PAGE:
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Sepsis | Health & Fitness


SEPSIS S


serious condition responsible for 37,000 hospital deaths a year in the UK. Dear Doctor shares the facts you need to know.


118 DEAR DOCTOR WITH DR CHRIS STEELE


Although anyone with an infection is at risk of sepsis, certain people are far more susceptible to the condition than others. These include: 1. The very young or the very old 2. People with weakened immune systems, for example those with HIV/ AIDS 3. Those who are already very unwell, particularly those in intensive care 4. Patients with wounds or injuries, such as burns 5. People with invasive devices such as breathing tubes or intravenous catheters


What you need to know Sepsis is a


epsis is a serious condition triggered by an infection that causes the body’s immune system to go into


overdrive. This sets off a series of potentially life-threatening reactions in the body, which can lead to severe infl ammation, swelling and blood clotting. As blood pressure is decreased by these reactions, blood fl ow to vital organs is reduced. If left untreated for too long, this can quickly lead to multiple organ failure. Fatality rates are fairly high, with 37,000 of the 100,000 people admitted to hospital in the UK with sepsis each year dying from the infection. However, if caught early enough, sepsis can be successfully treated with a combination of antibiotics and intravenous fl uids. It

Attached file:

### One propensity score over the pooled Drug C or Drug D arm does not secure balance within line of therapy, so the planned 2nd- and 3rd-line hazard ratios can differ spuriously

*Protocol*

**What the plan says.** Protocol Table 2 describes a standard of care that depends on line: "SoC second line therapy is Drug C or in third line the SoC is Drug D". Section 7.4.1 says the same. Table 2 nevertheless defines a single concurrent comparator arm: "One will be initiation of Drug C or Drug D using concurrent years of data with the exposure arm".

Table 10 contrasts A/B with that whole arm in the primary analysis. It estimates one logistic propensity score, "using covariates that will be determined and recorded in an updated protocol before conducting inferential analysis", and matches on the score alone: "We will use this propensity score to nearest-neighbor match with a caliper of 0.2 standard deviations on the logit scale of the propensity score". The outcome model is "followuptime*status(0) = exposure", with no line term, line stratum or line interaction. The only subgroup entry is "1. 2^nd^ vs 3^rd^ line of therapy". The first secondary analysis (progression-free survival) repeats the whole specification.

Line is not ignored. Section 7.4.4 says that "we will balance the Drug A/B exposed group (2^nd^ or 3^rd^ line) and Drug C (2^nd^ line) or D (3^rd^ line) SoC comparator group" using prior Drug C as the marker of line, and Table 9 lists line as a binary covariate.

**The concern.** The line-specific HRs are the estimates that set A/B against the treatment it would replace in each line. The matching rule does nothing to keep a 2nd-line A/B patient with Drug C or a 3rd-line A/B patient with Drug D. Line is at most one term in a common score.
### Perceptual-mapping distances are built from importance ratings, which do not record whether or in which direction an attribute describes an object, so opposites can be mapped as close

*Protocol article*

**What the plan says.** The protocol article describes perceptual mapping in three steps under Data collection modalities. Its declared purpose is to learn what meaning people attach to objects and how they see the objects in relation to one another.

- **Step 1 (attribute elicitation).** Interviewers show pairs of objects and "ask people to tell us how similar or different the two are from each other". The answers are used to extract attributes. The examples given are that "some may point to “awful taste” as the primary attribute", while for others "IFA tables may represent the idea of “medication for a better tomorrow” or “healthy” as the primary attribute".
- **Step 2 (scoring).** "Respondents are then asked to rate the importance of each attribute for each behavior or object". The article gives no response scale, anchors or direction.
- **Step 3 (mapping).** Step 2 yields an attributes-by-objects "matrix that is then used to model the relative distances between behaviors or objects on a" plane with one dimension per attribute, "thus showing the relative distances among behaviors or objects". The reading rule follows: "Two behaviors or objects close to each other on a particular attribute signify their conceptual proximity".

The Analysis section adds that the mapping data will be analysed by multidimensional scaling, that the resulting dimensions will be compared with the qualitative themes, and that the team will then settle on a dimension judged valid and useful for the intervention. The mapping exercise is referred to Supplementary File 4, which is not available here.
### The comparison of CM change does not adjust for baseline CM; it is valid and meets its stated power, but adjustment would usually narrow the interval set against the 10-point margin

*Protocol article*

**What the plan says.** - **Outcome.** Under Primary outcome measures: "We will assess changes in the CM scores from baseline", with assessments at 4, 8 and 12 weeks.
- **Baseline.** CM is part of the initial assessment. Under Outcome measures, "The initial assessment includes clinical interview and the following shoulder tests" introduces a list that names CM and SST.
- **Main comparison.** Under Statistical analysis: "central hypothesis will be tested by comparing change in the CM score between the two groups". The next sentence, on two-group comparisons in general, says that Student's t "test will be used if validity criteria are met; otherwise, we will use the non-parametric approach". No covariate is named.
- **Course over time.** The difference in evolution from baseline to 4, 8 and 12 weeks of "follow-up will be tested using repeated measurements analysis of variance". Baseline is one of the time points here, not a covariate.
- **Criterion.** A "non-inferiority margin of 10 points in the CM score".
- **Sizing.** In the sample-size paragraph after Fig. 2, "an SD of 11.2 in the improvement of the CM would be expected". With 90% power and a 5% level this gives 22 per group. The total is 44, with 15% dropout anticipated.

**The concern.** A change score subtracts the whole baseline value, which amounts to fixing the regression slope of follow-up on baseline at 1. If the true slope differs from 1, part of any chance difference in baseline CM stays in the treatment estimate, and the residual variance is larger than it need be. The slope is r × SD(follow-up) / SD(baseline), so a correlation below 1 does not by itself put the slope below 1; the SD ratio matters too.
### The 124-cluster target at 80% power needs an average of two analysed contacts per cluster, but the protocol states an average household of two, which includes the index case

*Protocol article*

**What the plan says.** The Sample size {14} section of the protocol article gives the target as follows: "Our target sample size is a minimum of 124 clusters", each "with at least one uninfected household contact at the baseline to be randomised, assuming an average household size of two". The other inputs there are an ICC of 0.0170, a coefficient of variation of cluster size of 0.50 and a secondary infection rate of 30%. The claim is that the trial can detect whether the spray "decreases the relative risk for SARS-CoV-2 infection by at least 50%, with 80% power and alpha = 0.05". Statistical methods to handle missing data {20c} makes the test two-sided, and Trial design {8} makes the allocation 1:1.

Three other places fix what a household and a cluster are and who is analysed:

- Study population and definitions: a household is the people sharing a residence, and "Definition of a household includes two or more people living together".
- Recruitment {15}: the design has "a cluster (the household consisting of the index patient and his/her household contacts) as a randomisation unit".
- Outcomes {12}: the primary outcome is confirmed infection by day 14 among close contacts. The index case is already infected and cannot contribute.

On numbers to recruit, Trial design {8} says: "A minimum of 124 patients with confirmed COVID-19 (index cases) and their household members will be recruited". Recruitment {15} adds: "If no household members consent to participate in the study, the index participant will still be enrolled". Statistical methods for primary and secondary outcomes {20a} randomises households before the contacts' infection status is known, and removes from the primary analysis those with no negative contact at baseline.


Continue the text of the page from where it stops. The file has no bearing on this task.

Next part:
WHO’S AT RISK?


is therefore important to be able to recognise the early warning signs so you and your loved ones are prepared to seek treatment as quickly as possible, should the need arise.


Common Causes An infection in any part of the body


can bring about sepsis, however, the lungs, urinary tract, abdomen and pelvis are the most common areas of infection that lead to the condition. The following infections are sometimes linked to sepsis:  Pneumonia  Appendicitis  Urinary tract infection  Gallbladder infection (cholecystitus)  Post-surgical infections  Skin infections, including cellulitis


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